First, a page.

Building a delay module
Ever since getting into synths I’ve wanted a delay module. The Erbe-verb is very nice, but I wanted to build one (and not spend close to $500 on a delay). I have a collection of four guitar delays, two that I plug my synths through, and wondered about taking one of those apart and retro fitting them into a module. Then I stumbled upon the Echo Blue kit. It had all the things I look for in a delay pedal, including that dirty “analogue” sound, and only cost £36! I ordered one, built it (apart from the pots and the power) then scratched my head as to how to add CV control to it.
I wanted to be able to control all four controls (Mix, Delay, Feedback & Dirt) by CV (e.g from an LFO). Reading around it seemed that optocouplers would do the things I wanted, so I wired one up into the circuit to control the delay length and, to my surprise, it worked!
It only bloody works! Very pleased with this :) https://t.co/5b7F4qNLFw— Simon /\/\e†s0|\| (@drsm79) April 12, 2016
Flush with success I even made a wooden panel for it:
and then the thing just sat there unfinished. For months.
Optocouplers are a light sensitive resistor (photocell) attached to an LED. As you increase the voltage to the LED it gets brighter, decreasing the resistance from the photocell. The photocell resistance is high when the LED current is “off” and low resistance when the LED current is “on”. It’s this behavior that makes them useful for adding CV control to the delay.
The problem was wiring up the optocouplers in such a way as to A) make sense and B) not be too fiddly. I was soldering them onto the wires from the pots, which didn’t really work other than as a demonstration. I needed to get a board made that housed the optocouplers, jacks and possibly the pots and also provided power to the board.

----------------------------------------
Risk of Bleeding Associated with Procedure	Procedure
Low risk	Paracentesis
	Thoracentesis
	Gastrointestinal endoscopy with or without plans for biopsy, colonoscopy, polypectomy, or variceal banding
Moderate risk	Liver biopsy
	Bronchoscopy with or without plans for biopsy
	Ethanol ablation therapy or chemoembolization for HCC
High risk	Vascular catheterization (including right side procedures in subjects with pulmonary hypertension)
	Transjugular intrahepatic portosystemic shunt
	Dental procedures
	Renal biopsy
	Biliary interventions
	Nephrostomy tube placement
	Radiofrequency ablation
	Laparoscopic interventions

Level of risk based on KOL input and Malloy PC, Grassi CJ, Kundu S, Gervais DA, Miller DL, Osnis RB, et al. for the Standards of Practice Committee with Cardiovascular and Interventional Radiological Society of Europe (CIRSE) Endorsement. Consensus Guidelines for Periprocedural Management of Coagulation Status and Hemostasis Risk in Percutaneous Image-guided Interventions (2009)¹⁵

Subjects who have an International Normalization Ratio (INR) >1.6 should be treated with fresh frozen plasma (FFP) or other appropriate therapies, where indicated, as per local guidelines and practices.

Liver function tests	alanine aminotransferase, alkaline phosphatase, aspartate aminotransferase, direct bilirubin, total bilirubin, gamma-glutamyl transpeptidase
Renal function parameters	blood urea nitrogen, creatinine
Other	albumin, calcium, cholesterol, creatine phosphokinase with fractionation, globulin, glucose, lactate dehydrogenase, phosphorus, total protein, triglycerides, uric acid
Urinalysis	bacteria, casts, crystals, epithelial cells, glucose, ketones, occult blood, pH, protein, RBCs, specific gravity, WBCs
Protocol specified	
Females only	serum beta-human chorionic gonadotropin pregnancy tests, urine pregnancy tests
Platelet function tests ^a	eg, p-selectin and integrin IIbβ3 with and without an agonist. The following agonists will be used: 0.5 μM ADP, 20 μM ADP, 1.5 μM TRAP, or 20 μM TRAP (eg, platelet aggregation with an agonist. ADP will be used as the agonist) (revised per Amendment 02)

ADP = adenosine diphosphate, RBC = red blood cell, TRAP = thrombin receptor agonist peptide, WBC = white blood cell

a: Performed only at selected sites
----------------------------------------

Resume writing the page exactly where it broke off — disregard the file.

And that’s where this page comes in!
This “project” is as much me learning as I go along as a concrete guide to making a delay module. I’ve never really done circuit design before, so this is very much a novice layout, and “patches welcome”.
Hopefully there’s enough information for someone to build a working module, and to reuse that experience to build others (I’m thinking of doing a chorus next…). Please raise issues in github for clarifications, ideas or improvements.
What you will need
- 1 x Echo Blue
- 4 x optocouplers
- 1 x 9v voltage regulator
- 5 pin right angle pcb header
- 6 Thonkiconn jacks
- Optionally 4 50kΩ pots (if you want to replace the ones that come in the kit)
- 1 LED
This is a work in progress…
First of all build the thing on a breadboard, to make sure you have the right things going into the right places. Then we’ll get onto making a PCB later…
- build the Echo Blue, but don’t solder on the pots or the power connectors
- put the 5 pin right angle header on the echo blue board, where the PCB is
in/v/g/out/led- this is going to connect the Echo Blue to the “control board” - that will host the optocouplers, jacks and pots.
- layout the board jacks, voltage regulator, resistor, LED and power pins
on the bread board like so:
- use a multimeter and a simple voltage source to verify that your optocouplers are the right way round (the voltage will come from the jacks)